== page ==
As the time came for the march to the waiting area, I made my way back to where the families were. The crowd was electric. The time had come. The automatic door was raised and the entire group marched in unison and perfect step. The crowd all cheered with screams and yells of joy that could drown out any sports stadium gathering. Then, the announcer said, “welcome home, dismissed…!” And the crowd all met the soldiers.
It was a beautiful and glorious sight.
Soon, the crowd would diminish and the flow of folks would disperse. I managed to snap some photos and observe families with tears of joy embracing one another with soldiers encompassed by loved ones. One by one they would leave for their homes. As I was leaving I found one family whose son I had covered. The father recognized me and came up to me and hugged me and simply said, “Thank you Jim”. He knew I had found his son in Mosul and relayed a story of his son’s courage and experiences. This one father had made the trip for me all the worth while. I could hardly speak but as fathers we both knew what the sons had done. We said good bye as the crowds were now almost gone.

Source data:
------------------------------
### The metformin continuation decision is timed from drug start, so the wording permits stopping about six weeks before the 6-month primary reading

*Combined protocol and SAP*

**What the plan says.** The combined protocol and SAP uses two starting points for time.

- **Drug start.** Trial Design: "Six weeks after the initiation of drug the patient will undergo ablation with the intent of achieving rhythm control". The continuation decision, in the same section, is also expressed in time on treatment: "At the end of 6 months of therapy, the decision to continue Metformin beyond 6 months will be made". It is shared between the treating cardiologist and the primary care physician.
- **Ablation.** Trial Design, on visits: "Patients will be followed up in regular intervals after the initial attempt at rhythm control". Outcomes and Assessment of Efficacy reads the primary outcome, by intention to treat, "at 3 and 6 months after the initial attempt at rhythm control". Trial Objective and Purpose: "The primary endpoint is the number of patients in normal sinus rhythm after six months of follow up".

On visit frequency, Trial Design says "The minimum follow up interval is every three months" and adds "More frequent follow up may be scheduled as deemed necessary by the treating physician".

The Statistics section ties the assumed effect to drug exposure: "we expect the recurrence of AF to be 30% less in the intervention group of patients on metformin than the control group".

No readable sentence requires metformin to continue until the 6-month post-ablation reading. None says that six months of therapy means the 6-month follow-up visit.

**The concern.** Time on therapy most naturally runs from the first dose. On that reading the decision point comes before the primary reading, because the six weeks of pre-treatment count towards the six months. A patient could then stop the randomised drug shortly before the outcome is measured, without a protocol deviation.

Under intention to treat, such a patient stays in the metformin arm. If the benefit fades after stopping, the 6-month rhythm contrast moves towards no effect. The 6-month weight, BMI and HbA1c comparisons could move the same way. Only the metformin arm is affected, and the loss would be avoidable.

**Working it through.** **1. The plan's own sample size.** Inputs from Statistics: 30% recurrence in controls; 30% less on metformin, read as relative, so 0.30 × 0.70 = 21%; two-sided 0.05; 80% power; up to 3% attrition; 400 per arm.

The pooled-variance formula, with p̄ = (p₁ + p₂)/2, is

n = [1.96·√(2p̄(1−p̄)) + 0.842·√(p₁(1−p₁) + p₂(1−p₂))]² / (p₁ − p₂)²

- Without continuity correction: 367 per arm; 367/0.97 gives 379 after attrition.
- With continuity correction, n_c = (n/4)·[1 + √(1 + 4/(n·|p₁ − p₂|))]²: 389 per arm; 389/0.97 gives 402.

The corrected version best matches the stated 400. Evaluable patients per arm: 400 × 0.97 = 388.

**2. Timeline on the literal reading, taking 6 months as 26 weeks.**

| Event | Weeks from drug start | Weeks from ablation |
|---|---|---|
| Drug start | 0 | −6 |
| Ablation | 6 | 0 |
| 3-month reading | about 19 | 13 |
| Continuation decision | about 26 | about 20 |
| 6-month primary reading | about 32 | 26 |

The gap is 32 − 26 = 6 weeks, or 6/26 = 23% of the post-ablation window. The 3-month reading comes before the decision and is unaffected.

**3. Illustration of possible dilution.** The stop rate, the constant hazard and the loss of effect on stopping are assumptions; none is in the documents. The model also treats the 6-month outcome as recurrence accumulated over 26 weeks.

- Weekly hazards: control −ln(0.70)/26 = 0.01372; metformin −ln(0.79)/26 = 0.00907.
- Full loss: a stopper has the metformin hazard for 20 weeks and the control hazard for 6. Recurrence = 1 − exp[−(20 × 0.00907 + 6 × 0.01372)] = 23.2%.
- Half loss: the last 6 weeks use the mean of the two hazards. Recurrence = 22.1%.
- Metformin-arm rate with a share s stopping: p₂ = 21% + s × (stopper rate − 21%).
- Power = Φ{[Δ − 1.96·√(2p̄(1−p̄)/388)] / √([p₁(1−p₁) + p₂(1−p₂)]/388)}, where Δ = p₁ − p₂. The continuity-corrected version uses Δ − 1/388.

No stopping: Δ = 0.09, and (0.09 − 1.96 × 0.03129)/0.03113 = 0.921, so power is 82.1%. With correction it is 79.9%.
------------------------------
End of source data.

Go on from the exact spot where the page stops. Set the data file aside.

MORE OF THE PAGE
Upon leaving the facility, we made our way down one hallway that I had seen earlier. It was here that I knew I had to pass through once more before I left. For in this particular hallway there are the photos of members of the unit that did not return home from Iraq alive. As I passed by the photos of the fallen, I stared intently at one in particular. His name was Captain McGovern, of Echo Company. I had done a mission with his men at one point in time and wrote about it on the blog. I recalled Capt. McGovern and thought of the last time I saw him. This face I had known. He was killed less than a month after I left Iraq. I followed the story over the Internet from my home in Albuquerque, NM. As I stared at his photograph, I realized that other families were suffering in the midst of others rejoicing.